Hwang now confronts legal, disciplinary issues

Hwang now confronts legal, disciplinary issues
January 11, 2006

The government¡¯s Board of Audit and Inspection said yesterday that it would begin next week an investigation of the public funds given to Dr. Hwang Woo-suk and his cloning research team.
The money involved is substantial; the government has given Korea¡¯s once-revered scientist 62.4 billion won ($63.3 million) since 1998 for his research into cloning and stem cells. On Tuesday, a review panel at Seoul National University pronounced two of Dr. Hwang¡¯s most prominent breakthroughs fraudulent.
The professor of veterinary medicine also faces an investigation by the prosecution of charges and counter-charges made by his adversaries and him and a disciplinary hearing by Seoul National University. There is also talk of a National Assembly inquiry into the circumstances that led to his rise and sudden fall.
Dr. Hwang has scheduled a press conference today, purportedly to rebut at least some of the conclusions reached by the university scientific review panel that pronounced most of his work phoney.
The president of Seoul National University apologized to the nation yesterday for what it called Dr. Hwang¡¯s scientific misconduct. ¡°The team led by Professor Hwang did something that must not be done by scientists,¡± said Chung Un-chan at a press conference. ¡°The fabrications are a crime in academia. I will ask the disciplinary committee to punish the responsible researchers.¡±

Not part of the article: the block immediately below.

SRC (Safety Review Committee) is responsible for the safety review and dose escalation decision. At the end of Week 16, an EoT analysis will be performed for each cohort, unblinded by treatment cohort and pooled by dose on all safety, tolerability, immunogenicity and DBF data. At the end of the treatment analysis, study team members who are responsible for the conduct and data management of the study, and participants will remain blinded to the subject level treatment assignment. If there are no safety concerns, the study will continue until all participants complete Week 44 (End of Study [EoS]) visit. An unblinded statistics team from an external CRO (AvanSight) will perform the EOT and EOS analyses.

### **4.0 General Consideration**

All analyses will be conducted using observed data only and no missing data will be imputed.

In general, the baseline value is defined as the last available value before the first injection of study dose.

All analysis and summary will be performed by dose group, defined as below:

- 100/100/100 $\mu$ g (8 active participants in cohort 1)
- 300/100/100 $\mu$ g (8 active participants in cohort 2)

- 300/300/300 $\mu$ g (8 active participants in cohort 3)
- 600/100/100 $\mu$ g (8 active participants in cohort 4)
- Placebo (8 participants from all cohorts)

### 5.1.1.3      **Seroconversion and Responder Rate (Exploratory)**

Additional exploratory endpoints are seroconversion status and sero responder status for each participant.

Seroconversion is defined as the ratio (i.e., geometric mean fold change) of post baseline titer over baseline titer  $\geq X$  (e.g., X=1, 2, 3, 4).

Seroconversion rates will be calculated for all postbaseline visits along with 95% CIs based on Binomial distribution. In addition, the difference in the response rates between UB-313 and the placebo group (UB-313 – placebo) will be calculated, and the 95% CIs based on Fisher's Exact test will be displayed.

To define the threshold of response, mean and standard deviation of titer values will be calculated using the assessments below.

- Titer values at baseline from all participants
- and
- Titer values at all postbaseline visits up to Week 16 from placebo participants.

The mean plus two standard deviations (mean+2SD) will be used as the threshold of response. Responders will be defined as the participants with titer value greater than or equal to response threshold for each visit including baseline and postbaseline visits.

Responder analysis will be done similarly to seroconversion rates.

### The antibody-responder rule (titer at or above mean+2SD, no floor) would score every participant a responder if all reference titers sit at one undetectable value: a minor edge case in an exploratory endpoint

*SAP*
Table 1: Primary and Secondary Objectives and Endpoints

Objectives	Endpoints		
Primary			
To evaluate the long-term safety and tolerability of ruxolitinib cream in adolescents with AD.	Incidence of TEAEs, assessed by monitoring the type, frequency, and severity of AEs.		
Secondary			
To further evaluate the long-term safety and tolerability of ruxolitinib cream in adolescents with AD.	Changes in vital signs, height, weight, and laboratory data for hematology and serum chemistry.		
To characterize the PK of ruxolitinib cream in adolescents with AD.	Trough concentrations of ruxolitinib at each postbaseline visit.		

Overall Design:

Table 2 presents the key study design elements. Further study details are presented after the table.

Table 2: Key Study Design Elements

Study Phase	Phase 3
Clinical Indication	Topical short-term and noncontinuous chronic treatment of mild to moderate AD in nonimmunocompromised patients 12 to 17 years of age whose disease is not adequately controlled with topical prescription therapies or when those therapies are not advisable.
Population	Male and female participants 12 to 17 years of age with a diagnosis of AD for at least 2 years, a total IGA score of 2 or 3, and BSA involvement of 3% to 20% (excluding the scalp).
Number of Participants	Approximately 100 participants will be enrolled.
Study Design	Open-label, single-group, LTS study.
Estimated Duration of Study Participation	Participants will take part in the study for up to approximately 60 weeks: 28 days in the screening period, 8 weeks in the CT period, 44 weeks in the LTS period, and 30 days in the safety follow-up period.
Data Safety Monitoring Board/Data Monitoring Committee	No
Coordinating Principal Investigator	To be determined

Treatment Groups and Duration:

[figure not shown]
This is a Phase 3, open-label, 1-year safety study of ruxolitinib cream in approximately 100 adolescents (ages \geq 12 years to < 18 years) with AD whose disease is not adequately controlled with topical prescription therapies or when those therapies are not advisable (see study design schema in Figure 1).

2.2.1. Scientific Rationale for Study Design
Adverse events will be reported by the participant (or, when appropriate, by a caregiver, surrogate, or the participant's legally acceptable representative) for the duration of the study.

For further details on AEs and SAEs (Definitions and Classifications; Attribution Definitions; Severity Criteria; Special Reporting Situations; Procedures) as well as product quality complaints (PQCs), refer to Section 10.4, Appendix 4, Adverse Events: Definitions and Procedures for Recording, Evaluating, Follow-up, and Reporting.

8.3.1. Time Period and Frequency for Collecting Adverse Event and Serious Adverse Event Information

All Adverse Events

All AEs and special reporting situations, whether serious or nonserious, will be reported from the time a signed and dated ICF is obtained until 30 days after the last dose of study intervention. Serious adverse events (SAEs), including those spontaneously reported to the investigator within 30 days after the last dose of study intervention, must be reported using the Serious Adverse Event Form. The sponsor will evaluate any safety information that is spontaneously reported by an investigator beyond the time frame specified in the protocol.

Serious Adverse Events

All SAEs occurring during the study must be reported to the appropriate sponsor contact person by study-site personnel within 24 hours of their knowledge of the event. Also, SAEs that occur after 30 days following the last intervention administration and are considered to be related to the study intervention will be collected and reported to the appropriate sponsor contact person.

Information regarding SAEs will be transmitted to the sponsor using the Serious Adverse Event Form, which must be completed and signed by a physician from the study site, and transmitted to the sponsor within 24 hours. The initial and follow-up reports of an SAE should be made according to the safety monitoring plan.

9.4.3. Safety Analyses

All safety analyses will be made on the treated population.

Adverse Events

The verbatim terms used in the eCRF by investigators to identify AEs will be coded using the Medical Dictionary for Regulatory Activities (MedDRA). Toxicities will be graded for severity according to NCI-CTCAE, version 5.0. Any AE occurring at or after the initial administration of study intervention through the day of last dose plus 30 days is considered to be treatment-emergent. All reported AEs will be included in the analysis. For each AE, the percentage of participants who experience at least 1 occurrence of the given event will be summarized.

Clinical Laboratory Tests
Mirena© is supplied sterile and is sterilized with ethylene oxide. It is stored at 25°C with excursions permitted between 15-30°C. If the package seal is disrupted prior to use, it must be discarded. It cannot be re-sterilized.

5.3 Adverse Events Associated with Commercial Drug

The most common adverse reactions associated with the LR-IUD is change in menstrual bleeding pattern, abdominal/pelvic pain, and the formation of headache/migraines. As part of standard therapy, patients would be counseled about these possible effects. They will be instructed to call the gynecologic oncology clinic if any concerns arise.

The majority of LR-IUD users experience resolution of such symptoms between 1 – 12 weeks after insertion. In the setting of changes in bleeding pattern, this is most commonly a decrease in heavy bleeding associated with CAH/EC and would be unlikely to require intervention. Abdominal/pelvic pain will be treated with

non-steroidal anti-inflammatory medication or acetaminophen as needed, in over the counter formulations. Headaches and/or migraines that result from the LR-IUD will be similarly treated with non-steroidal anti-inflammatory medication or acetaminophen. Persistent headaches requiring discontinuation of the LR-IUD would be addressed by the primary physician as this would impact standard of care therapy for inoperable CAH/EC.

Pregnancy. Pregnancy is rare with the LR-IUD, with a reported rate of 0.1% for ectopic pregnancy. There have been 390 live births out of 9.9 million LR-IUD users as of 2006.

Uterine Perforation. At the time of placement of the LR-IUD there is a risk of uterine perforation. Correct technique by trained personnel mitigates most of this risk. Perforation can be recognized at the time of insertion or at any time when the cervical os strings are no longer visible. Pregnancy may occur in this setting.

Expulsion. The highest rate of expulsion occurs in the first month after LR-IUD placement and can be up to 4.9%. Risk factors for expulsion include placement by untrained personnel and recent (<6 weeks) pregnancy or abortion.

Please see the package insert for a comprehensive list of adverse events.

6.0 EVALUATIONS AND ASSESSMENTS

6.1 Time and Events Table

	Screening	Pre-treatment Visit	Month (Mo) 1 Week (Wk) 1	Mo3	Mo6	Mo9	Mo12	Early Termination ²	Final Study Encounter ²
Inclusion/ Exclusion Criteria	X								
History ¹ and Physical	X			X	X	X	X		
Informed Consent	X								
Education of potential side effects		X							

He also promised that the university would establish an academic integrity office.
The government stripped Dr. Hwang of his 13 public posts and honors, including the title of ¡°best scientist.¡± His round-the-clock police protection has ended.
Seoul district prosecutors will assemble an investigation team under the direction of the Supreme Public Prosecutors¡¯ Office to see if there are grounds to charge him with criminal misappropriation of research funds or violations of the nation¡¯s bioethics laws. The National Assembly¡¯s two largest political groups, the Uri Party and the Grand National Party, said they wanted a legislative investigation as well.
The Education Ministry, which was quick to add Dr. Hwang¡¯s achievements to textbooks used in Korean schools, said it would quickly scrub or revise that material.
There are still a few true believers in Seoul, however. Despite the toppling of the idol, about 100 supporters of Dr. Hwang rallied yesterday to pledge their continued commitment to his cause. Saying that Dr. Hwang is an expert in stem cell cloning, they demanded further funding and a continued supply of human eggs so that he could repeat his work to prove that it was successful.
The journal Science, the U.S. publication that printed two recently discredited papers by Dr. Hwang, said yesterday that it would retract his 2004 paper as it already had his 2005 report. Donald Kennedy, the editor-in-chief of the journal, issued a statement promising additional safeguards to detect fraudulent research.

by Ser Myo-ja for JD


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